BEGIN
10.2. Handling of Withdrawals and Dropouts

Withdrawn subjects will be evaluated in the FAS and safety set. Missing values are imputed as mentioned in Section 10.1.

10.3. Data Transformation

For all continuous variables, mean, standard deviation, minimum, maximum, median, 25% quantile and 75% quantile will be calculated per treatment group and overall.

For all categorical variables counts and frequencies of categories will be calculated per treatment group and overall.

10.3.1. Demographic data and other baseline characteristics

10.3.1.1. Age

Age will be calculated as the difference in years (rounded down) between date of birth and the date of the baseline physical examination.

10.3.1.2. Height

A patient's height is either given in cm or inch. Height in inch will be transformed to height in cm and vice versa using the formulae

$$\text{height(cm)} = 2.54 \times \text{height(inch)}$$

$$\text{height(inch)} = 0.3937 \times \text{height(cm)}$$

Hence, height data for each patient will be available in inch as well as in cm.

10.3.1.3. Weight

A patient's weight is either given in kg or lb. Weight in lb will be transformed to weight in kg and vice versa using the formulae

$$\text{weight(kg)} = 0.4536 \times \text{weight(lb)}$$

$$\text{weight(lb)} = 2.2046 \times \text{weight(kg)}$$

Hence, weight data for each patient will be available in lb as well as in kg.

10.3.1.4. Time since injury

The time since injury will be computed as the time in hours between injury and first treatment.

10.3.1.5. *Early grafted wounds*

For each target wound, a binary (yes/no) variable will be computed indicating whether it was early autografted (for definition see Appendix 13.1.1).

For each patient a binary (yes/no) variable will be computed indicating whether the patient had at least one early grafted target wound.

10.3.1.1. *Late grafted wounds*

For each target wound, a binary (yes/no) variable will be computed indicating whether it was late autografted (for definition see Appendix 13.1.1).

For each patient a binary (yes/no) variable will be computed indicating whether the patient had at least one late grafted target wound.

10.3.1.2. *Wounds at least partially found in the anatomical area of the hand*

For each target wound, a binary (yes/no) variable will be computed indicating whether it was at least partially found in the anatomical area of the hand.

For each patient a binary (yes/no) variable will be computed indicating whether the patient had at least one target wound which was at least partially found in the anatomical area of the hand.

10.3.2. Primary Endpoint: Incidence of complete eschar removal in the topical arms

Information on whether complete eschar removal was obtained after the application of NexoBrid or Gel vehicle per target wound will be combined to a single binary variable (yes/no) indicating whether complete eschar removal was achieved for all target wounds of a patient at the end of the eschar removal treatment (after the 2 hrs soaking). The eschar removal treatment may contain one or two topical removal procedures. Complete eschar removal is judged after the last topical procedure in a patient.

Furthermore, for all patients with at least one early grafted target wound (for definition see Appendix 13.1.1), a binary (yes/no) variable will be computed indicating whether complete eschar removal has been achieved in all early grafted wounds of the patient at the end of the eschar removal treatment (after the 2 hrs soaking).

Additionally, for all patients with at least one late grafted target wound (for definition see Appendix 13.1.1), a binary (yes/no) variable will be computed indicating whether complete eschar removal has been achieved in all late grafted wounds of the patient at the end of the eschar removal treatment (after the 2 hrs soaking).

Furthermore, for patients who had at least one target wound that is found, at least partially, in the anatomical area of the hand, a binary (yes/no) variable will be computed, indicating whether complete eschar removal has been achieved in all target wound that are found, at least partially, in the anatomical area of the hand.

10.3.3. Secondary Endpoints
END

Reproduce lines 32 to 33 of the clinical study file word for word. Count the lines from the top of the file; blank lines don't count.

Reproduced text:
Furthermore, for all patients with at least one early grafted target wound (for definition see Appendix 13.1.1), a binary (yes/no) variable will be computed indicating whether complete eschar removal has been achieved in all early grafted wounds of the patient at the end of the eschar removal treatment (after the 2 hrs soaking).

Additionally, for all patients with at least one late grafted target wound (for definition see Appendix 13.1.1), a binary (yes/no) variable will be computed indicating whether complete eschar removal has been achieved in all late grafted wounds of the patient at the end of the eschar removal treatment (after the 2 hrs soaking).